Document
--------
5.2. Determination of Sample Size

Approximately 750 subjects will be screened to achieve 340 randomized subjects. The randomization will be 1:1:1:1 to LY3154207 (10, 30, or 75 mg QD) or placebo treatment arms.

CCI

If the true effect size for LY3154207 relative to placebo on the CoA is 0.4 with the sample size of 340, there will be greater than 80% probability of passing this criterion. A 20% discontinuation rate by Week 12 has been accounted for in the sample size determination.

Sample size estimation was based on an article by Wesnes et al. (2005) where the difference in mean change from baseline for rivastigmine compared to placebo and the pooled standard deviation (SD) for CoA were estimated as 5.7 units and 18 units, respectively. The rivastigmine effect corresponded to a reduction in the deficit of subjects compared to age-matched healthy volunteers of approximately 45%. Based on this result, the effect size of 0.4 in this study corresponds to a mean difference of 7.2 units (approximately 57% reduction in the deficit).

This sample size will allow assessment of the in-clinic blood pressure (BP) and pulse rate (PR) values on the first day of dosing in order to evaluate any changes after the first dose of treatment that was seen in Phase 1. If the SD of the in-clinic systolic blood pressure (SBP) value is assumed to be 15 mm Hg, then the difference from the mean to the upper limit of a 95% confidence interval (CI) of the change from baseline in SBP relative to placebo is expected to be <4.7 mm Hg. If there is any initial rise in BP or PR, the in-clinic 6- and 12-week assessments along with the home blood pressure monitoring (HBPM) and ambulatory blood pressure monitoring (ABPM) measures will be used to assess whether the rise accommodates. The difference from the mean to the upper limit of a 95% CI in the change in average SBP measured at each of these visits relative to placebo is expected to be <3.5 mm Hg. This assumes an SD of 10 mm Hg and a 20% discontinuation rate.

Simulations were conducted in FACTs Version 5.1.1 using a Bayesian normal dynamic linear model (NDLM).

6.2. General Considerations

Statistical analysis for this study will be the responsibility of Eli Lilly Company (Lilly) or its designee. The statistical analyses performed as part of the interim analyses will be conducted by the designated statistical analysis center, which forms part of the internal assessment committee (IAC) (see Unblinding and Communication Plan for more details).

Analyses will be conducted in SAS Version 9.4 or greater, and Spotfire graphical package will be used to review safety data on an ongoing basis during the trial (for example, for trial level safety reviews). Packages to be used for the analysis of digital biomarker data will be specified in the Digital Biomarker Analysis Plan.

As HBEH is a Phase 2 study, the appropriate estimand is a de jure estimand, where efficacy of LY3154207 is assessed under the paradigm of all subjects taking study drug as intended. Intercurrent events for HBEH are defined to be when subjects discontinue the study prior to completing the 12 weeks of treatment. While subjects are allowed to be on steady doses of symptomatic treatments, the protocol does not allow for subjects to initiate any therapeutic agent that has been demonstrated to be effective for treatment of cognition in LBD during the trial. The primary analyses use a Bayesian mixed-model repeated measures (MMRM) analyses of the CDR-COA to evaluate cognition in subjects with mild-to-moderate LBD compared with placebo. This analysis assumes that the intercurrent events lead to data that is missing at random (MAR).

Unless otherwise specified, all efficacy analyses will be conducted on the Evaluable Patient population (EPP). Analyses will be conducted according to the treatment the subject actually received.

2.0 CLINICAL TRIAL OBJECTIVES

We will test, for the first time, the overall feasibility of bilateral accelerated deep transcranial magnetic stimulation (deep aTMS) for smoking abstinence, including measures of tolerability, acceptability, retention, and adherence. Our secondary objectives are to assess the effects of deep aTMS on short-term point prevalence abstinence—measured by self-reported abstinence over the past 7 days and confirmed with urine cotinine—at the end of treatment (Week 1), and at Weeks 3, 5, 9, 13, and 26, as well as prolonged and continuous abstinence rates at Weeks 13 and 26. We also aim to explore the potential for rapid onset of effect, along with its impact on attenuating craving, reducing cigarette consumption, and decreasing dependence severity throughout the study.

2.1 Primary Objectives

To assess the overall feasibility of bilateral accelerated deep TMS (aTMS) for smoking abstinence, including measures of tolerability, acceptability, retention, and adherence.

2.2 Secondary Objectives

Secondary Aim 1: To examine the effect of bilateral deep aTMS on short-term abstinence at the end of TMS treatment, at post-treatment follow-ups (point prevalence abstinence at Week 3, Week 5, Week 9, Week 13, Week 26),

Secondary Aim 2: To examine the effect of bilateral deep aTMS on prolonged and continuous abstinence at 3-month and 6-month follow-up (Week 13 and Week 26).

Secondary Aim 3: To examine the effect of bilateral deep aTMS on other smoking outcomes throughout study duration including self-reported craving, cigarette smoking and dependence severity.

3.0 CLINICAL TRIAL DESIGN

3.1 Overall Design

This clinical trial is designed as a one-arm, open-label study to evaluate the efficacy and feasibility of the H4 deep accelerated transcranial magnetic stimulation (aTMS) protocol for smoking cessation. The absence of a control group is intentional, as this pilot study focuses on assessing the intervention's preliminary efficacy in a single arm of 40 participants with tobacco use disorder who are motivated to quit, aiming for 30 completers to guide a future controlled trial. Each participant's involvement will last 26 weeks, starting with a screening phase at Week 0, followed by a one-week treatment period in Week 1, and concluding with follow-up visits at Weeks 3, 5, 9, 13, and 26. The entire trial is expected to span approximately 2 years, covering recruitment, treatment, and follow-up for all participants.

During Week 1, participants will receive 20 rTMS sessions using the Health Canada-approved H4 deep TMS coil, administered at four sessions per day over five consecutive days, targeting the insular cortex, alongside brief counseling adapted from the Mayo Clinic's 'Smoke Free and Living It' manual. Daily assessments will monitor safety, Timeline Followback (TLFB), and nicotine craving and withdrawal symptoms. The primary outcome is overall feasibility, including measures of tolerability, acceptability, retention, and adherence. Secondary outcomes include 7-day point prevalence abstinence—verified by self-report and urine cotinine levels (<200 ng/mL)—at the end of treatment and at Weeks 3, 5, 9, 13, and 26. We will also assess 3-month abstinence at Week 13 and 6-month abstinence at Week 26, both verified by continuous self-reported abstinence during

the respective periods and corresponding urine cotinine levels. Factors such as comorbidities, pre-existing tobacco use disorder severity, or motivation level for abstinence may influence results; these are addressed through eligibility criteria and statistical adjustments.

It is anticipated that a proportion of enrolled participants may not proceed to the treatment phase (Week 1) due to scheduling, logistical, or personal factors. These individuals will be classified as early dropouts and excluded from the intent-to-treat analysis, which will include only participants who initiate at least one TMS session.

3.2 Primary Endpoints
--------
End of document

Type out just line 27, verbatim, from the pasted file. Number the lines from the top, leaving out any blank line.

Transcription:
3.2 Primary Endpoints